Adverbials are words that we use to give more information about a verb. They can be one word (angrily, here) or phrases (at home, in a few hours) and often say how, where, when or how often something happens or is done, though they can also have other uses.

Read clear grammar explanations and example sentences to help you understand how adverbials are used. Then, put your grammar knowledge into practice by doing the exercises.  

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Comments

Hello challou!
 
Thanks for your kind words! In answer to your question, we actually have a page on adjective order. We're also expanding our grammar pages, so in the future, this will include more information and exercises.
 
Of course, the real problem for learners is learning to do this without thinking about it. This only comes with time, unfortunately, but doing plenty of reading and listening, so you get used to seeing the right word order, will help.
 
Regards
 
Jeremy Bee
The LearnEnglish Team

Hello there, I'd like to ask you a question. I'm a little confused about the place of the adverb "still" in a sentence. Sometimes "still" doesn't stick to the rules as any other adverb. For example "I still don't know" or "I still can't believe" or "I still haven't been to Russia". In these cases "still" is not after the auxiliary or the modal verb like any other adverb. Could you please clarify why it is like this? Can I say "I don't still know" or "I can't still believe" as it should be if I stick to the rules about the place of the adverbs? Thank you!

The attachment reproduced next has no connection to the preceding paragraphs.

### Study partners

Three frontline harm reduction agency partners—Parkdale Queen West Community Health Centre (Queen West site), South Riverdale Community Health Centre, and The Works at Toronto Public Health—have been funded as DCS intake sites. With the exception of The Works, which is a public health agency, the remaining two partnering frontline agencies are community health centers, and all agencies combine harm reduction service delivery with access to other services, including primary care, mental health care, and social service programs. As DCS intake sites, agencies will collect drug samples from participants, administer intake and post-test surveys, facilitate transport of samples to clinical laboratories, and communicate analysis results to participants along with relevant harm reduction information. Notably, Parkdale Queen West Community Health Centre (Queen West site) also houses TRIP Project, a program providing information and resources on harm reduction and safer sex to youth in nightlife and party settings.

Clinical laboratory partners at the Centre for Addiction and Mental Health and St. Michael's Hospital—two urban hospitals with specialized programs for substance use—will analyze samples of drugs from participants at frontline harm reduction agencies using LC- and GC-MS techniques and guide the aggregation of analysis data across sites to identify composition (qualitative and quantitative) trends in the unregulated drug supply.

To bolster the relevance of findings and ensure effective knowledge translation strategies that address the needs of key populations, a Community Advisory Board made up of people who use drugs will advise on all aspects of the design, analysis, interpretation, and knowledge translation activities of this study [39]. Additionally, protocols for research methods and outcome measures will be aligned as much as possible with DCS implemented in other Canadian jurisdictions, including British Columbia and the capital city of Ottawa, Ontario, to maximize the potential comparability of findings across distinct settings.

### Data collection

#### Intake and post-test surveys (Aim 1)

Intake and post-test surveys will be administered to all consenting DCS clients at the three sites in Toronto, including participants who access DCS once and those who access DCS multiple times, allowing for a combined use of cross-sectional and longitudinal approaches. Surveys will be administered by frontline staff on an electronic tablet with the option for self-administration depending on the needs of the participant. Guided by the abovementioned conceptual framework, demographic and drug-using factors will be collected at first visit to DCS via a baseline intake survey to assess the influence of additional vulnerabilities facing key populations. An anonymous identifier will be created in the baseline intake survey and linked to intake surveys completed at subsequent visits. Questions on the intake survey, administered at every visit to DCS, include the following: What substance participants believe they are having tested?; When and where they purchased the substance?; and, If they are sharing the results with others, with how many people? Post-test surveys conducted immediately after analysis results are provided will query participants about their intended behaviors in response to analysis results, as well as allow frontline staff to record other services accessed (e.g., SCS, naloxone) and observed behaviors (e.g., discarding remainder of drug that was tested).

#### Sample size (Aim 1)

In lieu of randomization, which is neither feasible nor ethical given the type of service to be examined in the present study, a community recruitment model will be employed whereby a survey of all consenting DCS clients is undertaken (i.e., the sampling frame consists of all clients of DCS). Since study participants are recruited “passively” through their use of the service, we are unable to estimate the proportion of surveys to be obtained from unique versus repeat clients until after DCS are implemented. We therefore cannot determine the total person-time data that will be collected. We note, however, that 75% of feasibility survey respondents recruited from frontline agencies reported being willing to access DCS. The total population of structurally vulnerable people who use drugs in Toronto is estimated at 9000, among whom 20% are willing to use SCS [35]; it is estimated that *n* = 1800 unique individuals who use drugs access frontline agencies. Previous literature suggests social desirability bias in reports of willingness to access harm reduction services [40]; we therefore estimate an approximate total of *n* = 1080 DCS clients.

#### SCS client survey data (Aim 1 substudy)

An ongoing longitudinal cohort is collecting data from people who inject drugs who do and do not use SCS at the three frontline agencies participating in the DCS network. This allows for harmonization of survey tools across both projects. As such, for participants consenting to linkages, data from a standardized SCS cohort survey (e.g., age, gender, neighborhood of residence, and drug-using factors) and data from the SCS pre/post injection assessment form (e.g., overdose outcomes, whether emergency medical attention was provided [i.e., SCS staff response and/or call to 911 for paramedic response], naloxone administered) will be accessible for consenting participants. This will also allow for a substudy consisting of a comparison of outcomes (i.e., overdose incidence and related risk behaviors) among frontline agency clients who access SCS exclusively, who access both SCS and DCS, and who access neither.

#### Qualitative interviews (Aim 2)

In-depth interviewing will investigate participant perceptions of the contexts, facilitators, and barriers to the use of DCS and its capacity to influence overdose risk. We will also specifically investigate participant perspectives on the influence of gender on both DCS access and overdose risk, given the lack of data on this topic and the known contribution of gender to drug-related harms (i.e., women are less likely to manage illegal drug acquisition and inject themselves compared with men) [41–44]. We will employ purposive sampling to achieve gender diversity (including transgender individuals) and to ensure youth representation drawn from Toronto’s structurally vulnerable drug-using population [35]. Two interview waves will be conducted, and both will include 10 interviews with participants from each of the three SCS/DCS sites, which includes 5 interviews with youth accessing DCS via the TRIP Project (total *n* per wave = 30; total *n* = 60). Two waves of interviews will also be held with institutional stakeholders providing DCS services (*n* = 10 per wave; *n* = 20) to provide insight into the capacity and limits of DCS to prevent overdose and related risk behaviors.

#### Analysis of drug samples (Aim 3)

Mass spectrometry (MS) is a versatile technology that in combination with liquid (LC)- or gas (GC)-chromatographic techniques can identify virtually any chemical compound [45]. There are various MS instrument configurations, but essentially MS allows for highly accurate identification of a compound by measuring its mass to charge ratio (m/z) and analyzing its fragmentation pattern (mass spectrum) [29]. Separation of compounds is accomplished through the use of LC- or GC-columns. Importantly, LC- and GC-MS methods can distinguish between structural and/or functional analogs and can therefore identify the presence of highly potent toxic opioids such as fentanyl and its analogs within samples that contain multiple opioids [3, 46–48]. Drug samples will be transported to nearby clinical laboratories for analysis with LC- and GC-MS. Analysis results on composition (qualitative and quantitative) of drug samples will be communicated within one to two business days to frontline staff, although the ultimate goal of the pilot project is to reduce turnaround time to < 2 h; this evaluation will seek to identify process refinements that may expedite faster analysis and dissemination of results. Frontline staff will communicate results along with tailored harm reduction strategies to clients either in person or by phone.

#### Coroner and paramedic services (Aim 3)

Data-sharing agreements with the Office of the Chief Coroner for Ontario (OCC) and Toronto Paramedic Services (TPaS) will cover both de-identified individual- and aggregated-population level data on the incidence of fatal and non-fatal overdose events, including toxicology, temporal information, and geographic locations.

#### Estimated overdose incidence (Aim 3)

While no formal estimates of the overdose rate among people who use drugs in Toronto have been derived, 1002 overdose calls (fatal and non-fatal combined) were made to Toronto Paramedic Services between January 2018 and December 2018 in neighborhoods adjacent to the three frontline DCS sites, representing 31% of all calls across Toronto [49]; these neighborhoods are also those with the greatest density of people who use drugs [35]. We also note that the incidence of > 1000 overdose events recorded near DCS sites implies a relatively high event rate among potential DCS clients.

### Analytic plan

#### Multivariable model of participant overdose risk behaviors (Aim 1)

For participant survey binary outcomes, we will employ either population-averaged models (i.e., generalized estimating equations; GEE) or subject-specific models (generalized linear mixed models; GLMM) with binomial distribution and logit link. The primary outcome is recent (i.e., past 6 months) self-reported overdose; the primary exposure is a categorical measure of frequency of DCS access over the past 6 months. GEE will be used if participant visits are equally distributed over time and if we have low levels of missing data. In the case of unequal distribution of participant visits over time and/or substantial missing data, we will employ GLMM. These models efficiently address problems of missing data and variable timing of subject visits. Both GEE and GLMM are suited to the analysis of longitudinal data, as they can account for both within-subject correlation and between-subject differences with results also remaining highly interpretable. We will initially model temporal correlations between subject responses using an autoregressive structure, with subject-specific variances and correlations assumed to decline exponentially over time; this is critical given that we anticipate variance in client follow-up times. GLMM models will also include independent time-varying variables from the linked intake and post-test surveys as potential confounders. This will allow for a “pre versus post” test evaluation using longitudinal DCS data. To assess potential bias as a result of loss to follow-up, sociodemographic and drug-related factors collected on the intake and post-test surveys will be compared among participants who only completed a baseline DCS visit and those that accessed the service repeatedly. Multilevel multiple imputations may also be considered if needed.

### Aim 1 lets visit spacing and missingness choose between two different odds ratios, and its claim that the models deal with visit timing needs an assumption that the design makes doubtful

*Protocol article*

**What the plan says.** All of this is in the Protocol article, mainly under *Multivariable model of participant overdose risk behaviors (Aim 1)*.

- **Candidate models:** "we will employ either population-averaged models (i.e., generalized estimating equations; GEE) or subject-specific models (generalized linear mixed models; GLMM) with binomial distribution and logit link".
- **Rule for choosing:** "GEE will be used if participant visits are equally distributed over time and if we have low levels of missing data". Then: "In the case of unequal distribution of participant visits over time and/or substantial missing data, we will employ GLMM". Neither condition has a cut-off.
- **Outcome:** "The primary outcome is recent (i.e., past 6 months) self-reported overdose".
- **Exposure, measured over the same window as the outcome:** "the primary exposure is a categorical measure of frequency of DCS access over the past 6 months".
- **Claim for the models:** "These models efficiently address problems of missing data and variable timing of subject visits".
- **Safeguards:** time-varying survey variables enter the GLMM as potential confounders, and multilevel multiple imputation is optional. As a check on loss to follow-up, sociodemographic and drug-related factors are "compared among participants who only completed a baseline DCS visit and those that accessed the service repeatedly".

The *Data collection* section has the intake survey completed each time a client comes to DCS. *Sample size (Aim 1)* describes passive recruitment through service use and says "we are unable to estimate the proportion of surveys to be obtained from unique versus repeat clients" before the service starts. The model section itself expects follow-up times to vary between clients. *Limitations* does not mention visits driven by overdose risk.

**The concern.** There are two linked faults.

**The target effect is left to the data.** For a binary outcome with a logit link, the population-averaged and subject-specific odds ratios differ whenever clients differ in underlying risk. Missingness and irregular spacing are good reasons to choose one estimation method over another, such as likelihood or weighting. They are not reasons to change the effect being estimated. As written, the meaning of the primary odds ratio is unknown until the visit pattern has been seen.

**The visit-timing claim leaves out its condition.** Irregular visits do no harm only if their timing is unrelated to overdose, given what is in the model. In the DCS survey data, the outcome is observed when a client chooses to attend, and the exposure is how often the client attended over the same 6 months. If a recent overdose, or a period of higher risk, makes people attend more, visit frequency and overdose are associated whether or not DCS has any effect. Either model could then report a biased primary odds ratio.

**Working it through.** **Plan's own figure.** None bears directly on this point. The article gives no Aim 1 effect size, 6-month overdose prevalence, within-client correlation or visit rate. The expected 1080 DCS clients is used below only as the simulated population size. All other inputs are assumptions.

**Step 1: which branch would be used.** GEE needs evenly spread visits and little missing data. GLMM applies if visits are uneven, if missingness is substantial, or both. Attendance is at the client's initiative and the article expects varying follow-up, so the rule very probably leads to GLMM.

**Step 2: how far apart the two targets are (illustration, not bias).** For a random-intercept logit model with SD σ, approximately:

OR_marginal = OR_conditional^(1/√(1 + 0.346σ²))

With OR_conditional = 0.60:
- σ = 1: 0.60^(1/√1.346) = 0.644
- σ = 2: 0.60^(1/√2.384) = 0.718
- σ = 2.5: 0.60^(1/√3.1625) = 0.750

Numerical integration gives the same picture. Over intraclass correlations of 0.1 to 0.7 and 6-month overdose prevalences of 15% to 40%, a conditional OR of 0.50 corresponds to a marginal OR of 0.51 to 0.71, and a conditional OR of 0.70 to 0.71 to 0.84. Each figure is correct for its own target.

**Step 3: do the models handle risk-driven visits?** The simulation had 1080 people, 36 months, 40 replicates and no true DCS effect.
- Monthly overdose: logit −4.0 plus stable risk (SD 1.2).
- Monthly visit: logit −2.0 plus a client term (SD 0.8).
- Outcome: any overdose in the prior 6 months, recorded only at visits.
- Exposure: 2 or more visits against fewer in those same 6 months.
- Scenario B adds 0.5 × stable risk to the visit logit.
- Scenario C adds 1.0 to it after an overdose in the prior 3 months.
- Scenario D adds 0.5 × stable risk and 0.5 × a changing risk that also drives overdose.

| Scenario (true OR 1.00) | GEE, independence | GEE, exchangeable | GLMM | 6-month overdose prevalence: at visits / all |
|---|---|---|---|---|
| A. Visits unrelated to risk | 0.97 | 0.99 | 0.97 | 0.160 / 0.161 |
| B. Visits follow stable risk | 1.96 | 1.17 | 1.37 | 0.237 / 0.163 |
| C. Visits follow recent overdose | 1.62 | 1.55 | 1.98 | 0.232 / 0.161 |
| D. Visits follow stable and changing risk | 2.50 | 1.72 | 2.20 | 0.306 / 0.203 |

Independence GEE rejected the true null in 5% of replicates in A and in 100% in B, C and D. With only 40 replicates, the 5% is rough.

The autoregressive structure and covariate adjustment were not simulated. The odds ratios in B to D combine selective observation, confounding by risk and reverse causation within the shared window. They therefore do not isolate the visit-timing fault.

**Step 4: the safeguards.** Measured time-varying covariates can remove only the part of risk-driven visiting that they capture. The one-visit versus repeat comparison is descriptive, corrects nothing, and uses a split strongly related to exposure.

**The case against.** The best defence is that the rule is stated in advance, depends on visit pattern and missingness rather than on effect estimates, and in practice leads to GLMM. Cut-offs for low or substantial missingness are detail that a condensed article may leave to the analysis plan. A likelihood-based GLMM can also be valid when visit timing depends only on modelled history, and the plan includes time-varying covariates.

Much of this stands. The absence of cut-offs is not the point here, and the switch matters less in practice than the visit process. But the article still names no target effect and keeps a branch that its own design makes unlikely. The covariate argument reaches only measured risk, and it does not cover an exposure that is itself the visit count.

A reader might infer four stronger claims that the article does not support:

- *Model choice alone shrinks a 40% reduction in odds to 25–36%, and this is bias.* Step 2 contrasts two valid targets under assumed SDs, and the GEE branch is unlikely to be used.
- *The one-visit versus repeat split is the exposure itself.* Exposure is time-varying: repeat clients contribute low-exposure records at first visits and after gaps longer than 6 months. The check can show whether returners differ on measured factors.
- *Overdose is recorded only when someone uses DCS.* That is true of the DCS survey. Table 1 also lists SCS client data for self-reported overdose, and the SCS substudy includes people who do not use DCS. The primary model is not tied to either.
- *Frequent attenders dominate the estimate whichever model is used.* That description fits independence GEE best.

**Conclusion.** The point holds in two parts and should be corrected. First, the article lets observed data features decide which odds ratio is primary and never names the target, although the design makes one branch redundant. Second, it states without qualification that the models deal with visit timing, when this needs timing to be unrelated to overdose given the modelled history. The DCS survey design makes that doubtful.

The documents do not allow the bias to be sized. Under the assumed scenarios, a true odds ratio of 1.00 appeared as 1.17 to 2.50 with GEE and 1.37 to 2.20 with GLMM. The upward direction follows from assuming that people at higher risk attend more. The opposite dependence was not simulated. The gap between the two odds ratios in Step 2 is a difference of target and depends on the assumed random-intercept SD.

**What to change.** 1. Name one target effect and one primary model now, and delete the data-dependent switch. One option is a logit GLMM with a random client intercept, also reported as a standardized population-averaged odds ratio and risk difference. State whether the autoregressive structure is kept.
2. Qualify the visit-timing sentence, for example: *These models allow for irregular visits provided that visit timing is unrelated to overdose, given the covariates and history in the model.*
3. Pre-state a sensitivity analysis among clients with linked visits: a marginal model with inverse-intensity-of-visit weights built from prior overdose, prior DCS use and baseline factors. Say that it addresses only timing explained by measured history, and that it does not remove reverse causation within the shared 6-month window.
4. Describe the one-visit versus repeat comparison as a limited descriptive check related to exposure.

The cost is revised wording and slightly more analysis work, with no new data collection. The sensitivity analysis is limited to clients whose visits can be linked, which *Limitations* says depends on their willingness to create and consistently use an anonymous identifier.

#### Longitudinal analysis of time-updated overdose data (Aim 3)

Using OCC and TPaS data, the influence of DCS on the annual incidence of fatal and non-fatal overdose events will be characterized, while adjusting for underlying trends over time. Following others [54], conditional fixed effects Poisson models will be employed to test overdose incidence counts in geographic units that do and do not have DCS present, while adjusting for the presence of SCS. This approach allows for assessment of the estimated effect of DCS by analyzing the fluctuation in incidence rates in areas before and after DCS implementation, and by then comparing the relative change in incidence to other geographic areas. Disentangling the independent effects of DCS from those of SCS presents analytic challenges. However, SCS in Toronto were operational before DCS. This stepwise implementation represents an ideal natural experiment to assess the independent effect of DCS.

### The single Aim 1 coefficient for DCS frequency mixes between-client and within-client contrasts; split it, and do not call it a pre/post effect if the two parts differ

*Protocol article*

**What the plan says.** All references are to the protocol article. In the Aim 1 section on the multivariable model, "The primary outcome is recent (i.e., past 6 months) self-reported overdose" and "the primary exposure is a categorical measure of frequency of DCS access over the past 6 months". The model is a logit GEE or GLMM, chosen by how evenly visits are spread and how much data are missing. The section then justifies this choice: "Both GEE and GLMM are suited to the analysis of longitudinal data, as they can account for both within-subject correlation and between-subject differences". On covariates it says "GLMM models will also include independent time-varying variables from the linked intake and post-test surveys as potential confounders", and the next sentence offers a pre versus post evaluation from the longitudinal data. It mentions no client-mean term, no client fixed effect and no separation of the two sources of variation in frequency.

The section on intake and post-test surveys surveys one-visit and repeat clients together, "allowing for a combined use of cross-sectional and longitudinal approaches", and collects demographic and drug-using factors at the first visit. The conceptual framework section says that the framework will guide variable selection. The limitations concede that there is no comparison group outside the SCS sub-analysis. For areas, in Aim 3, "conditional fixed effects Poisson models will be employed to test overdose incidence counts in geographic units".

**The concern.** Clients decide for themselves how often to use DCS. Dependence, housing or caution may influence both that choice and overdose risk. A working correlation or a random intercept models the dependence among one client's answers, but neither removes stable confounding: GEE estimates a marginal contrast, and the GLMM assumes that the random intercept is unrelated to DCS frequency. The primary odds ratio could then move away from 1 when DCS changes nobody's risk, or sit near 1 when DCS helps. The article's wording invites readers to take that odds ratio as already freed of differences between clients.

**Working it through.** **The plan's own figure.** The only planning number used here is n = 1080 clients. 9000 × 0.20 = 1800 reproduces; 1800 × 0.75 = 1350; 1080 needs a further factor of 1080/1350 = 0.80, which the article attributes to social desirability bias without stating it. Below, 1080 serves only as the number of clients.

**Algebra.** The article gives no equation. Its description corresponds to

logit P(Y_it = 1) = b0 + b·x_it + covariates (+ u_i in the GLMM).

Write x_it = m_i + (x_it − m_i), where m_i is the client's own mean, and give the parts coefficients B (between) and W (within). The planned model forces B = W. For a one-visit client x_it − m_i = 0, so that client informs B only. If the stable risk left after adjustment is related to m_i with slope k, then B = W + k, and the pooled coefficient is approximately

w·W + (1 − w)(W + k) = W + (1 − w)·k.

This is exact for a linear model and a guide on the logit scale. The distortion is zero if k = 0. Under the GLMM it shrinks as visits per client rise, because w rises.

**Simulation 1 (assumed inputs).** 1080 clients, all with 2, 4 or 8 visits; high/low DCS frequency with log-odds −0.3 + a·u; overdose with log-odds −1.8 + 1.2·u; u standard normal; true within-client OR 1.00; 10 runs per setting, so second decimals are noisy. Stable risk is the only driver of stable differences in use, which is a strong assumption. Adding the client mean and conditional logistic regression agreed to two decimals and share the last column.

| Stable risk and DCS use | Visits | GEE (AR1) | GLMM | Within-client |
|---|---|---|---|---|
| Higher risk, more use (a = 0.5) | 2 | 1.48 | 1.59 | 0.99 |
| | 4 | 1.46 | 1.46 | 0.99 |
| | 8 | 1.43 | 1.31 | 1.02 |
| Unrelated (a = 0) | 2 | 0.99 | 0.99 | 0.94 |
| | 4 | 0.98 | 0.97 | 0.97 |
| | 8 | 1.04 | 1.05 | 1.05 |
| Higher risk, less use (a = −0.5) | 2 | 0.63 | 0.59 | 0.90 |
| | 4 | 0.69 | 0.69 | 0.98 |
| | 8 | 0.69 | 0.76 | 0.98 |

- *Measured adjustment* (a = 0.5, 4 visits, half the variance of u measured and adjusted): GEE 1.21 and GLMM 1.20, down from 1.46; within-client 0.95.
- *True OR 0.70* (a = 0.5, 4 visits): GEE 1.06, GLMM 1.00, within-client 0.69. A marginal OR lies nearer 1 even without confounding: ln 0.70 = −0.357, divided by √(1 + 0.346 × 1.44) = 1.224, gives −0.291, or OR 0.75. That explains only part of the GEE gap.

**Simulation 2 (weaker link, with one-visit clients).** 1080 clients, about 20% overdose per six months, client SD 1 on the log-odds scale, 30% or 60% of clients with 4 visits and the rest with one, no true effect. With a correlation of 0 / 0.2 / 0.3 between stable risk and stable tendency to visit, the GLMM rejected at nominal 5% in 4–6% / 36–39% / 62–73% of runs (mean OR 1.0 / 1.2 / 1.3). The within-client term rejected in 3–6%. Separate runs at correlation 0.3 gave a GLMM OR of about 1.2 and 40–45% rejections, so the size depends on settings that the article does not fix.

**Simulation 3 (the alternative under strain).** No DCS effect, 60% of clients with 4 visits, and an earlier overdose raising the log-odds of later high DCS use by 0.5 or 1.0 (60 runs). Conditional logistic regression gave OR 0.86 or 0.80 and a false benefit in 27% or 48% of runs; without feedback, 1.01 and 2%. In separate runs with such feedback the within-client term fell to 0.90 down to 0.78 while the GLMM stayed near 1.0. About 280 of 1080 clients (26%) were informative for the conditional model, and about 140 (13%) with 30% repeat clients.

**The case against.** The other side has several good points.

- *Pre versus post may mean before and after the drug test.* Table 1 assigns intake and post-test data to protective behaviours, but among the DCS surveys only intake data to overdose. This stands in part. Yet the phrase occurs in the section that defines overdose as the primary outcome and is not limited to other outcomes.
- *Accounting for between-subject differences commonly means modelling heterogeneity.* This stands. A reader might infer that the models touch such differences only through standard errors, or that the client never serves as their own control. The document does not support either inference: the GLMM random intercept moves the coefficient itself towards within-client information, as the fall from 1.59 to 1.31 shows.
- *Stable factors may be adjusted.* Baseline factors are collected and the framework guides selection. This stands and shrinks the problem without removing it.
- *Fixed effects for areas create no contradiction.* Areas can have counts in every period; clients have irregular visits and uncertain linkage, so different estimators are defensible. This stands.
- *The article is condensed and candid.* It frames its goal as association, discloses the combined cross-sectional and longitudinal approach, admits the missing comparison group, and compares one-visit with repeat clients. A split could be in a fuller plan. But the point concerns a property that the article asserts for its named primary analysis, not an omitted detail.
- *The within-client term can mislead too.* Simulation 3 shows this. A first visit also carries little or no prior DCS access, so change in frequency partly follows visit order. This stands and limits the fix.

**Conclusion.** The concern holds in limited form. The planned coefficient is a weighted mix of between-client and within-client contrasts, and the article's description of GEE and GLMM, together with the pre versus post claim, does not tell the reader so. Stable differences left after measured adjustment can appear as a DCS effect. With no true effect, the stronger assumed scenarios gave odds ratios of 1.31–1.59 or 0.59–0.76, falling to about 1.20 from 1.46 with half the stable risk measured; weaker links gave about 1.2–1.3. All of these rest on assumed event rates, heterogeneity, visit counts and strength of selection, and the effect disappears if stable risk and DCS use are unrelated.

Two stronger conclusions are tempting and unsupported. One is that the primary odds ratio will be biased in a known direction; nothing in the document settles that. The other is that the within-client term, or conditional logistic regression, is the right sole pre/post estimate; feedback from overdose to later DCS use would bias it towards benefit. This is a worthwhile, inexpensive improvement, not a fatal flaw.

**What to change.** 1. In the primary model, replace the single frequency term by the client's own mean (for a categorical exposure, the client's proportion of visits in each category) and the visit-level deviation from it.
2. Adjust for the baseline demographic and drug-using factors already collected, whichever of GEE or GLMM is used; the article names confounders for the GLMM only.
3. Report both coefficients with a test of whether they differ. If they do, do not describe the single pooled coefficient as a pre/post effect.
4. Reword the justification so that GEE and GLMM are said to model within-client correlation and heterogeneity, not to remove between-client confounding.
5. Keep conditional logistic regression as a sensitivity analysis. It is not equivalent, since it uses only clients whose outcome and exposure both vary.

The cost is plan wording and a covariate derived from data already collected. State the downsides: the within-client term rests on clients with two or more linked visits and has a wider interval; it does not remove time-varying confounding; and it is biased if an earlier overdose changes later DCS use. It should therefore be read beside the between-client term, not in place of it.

Hello Emil123!
 
Welcome to LearnEnglish! You're right that still is a bit unusual - but we have a whole page on how to use it! Why not take a look, and see if that helps you?
 
Regards
 
Jeremy Bee
The LearnEnglish Team

I find your site really helpful. I am a visually impaired. I have got a question. It is like this
Q.   the patient has since been discharged. Does it require any improvement? The options given are
a)  ...has been since....
b)   ...since has been....
c)   ...is since discharged.
d) no improvement
Please help me. I have no one else to ask.

Hello Ratheesh,
This seems to be an exam question from the Engineering Services Examination and we don't really offer a service of answering that kind of question here. However, you're on the right page. 'Since' here is functioning as an adverb and it should go before the final part of the verb.
Best wishes,
Adam
The LearnEnglish Team

That´s obviously not what I meant...Why is this a probability adverbial? Shouldn't it be a manner one?
 

such a good way to learn!please place some more example.

nice. very useful site

Hi every body
 
easy and useful site
thanks

I got 7 out of 8 :)
 

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